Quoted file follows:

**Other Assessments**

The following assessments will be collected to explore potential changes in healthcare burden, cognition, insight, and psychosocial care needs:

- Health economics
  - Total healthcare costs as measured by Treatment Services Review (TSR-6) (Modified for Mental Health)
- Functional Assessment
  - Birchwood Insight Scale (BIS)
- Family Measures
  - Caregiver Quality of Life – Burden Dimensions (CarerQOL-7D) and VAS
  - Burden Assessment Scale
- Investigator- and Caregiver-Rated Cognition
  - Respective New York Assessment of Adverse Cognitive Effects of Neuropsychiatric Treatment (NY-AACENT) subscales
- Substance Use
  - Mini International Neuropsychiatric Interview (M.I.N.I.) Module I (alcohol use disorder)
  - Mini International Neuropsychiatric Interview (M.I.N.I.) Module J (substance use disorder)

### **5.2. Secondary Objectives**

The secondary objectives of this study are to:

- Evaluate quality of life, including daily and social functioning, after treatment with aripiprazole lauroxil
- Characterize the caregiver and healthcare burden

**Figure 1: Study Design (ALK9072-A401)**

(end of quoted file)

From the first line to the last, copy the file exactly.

**Other Assessments**

The following assessments will be collected to explore potential changes in healthcare burden, cognition, insight, and psychosocial care needs:

- Health economics
  - Total healthcare costs as measured by Treatment Services Review (TSR-6) (Modified for Mental Health)
- Functional Assessment
  - Birchwood Insight Scale (BIS)
- Family Measures
  - Caregiver Quality of Life – Burden Dimensions (CarerQOL-7D) and VAS
  - Burden Assessment Scale
- Investigator- and Caregiver-Rated Cognition
  - Respective New York Assessment of Adverse Cognitive Effects of Neuropsychiatric Treatment (NY-AACENT) subscales
- Substance Use
  - Mini International Neuropsychiatric Interview (M.I.N.I.) Module I (alcohol use disorder)
  - Mini International Neuropsychiatric Interview (M.I.N.I.) Module J (substance use disorder)

### **5.2. Secondary Objectives**

The secondary objectives of this study are to:

- Evaluate quality of life, including daily and social functioning, after treatment with aripiprazole lauroxil
- Characterize the caregiver and healthcare burden

**Figure 1: Study Design (ALK9072-A401)**